How do you provide timely, efficient building and site documentation services for a project that includes over 250 buildings sitting on 600 acres, spanning 8 healthcare campuses in 2 states? That was the question one of our architectural partners was asking when they engaged TrueScan. The project objective was to create accurate building and site documentation for 8 Veteran’s Administration Hospital campuses throughout Indiana and Michigan. The TrueScan team worked closely with the project architect to develop a solution for each campus that included traditional surveying and used unmanned aerial vehicles (UAVs) to generate color orthophotos to document existing site features. Laser scanning was then used to document select portions of the interior and exterior building features. The outcome was a product that gave the architect the information they needed without providing unmanageable amounts of data and, most importantly, within the project timeframe and budget.
The Data Collection Process
The data collection process was divided into two distinct areas, building and site. The TrueScan team worked very closely with the architect to develop a plan for data collection inside the buildings. Site topographic data collection was planned and facilitated by TrueScan’s professional surveying staff and coordinated with on-site VA staff.
The building documentation portion of the project presented a number of challenges because of the immense scale of the task. There were approximately 250 buildings included in the project and close to 6,000,000 square feet of interior space. Scanning that much space within an active healthcare facility with a limited schedule would have been impractical, if not impossible. So, the team worked with the architect and owner to develop a plan. Record drawings for each facility were gathered and used as a starting point for the work. Major exterior portions of each primary building were scanned, providing the architect with an accurate footprint to work from and clearly defining the extents of the buildings. Utilizing the record drawings, the team then identified main corridors, common areas and interstitial spaces which were also scanned and tied to the exterior scans. The combined interior and exterior scans provided the architect with a high precision “framework” of the building from which record drawings and field measurements could be used to build an accurate Revit model of the space. In all, TrueScan performed over 2,600 scans and scanned approximately 2,600,000 square feet of space on the 8 campuses.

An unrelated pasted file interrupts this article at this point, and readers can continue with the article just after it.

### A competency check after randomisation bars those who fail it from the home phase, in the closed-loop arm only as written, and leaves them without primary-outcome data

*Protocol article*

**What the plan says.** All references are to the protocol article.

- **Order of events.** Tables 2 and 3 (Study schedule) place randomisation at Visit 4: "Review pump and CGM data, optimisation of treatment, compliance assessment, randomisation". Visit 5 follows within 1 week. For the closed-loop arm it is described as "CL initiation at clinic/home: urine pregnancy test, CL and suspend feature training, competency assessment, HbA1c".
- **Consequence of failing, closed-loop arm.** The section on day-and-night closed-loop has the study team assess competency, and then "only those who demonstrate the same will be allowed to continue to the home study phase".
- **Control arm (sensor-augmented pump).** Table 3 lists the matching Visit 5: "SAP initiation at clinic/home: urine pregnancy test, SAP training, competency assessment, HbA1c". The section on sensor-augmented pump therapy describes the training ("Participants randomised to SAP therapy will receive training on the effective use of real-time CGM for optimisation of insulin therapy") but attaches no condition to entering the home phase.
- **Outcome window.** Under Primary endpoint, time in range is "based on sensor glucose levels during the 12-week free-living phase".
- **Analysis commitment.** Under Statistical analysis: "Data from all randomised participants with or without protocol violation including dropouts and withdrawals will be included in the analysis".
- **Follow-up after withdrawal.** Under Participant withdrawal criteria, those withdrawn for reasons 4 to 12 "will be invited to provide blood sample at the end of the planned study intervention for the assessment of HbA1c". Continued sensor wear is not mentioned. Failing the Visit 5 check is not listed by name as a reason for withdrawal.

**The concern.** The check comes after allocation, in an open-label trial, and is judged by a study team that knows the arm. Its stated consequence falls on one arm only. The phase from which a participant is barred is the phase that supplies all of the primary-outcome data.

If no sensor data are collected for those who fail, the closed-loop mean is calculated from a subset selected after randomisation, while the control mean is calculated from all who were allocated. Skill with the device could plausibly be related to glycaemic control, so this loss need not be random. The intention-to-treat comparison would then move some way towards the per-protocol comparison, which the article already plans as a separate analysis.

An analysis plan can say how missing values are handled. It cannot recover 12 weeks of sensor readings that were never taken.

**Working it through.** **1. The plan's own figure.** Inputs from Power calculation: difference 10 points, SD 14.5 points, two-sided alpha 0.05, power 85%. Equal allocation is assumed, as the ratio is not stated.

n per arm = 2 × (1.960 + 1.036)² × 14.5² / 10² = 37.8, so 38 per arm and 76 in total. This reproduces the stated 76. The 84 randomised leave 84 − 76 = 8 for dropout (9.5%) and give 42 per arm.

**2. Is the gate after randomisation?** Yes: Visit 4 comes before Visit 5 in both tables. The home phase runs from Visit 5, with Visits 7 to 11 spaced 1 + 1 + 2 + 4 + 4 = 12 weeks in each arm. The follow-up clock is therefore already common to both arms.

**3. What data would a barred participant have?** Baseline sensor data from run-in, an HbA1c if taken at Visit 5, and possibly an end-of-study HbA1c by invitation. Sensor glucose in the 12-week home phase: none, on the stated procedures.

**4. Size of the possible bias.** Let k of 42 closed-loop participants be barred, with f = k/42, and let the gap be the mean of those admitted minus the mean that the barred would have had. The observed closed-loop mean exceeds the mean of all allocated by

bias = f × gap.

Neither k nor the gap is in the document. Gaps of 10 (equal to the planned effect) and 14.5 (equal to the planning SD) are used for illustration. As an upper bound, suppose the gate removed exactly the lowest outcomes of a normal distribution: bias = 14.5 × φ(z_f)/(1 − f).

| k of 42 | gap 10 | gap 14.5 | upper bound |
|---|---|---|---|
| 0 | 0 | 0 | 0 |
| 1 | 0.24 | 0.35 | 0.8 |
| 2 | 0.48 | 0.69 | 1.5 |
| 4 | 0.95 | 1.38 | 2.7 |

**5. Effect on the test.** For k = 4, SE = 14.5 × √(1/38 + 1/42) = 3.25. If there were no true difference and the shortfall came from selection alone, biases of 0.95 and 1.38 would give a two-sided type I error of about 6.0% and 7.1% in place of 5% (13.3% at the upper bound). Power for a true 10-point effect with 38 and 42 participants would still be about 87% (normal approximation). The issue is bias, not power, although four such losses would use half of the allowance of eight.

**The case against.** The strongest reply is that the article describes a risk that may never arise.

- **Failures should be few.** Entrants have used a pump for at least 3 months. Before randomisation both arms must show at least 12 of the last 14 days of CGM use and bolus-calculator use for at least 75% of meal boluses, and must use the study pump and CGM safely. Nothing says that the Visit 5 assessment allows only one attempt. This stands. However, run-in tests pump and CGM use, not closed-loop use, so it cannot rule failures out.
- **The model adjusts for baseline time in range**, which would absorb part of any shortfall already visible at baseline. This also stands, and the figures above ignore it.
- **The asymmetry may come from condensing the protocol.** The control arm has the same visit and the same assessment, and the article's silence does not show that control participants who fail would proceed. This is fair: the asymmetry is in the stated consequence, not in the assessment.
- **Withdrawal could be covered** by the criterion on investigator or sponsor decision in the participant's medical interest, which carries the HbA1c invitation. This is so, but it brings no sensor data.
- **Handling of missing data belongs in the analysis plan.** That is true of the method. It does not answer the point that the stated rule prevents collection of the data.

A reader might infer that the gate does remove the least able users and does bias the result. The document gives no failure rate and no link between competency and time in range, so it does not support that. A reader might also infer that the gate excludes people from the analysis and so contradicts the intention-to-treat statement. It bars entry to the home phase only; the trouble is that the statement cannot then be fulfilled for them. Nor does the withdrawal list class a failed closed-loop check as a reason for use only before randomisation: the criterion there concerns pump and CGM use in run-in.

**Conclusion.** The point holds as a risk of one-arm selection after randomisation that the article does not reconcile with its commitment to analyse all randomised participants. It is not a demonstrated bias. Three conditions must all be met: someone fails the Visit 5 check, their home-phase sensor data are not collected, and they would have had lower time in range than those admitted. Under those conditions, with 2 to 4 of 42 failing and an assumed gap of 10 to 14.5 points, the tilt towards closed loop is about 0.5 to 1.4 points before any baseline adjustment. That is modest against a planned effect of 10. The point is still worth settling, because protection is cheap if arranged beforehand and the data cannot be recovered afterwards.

Accurate site surveys were also a challenge due to the size of the campuses (some were over 100 acres) and the intricacy of the numerous buildings, walks, drives and especially the complicated network of underground utilities. To address this challenge the TrueScan team utilized GPS to establish horizontal and vertical control based on the State Plane Coordinates. Aerial control targets were placed prior to UAV flights over each campus. The UAV photography was used to generate high-resolution color orthophotos of each site. The orthophotos were not only used as background for each survey but also served to generate detailed planimetrics and to supplement point cloud data for portions of the exterior buildings that were not scanned. The combination of the survey data and information from the UAV flights provided much more information and detail than previous surveys the client was used to receiving for site survey work.
As with any project of this scale, there were numerous challenges, however, two were most significant. The biggest project challenge was simply data management and getting the data collected back to the office daily from remote locations. Laser scan data collected was generally sent back to the office overnight for processing and registration via the internet. Finding a fast and reliable internet connection was critical to the field crews. Our architectural partner was not used to dealing with the file sizes produced from a project of this scale. Care had to be taken to establish a workflow with the architect and work to provide the files in a manageable size for their use. This was a cumbersome process on the first couple of campuses, but it greatly improved as the project went along. The other big challenge with the project was the weather. The majority of the field data was collected between October and March. With the site locations from central Indiana to northern Michigan, winter weather was not always cooperative. Exterior survey data collection is an obstacle for personnel and equipment during extremely cold times or when significant snow was on the ground. To help mitigate this problem field crews started on the exteriors at the sites that were furthest north and worked southward. Data, not able to be collected before winter, had to be collected in the early spring as site conditions allowed.
Ultimately, TrueScan utilized our extensive experience with healthcare projects, a variety of data collection tools and our experience with large and complex projects to help ensure the project was a success. Interruptions of day-to-day hospital operations were almost non-existent, while still ensuring the project was completed on time and on budget.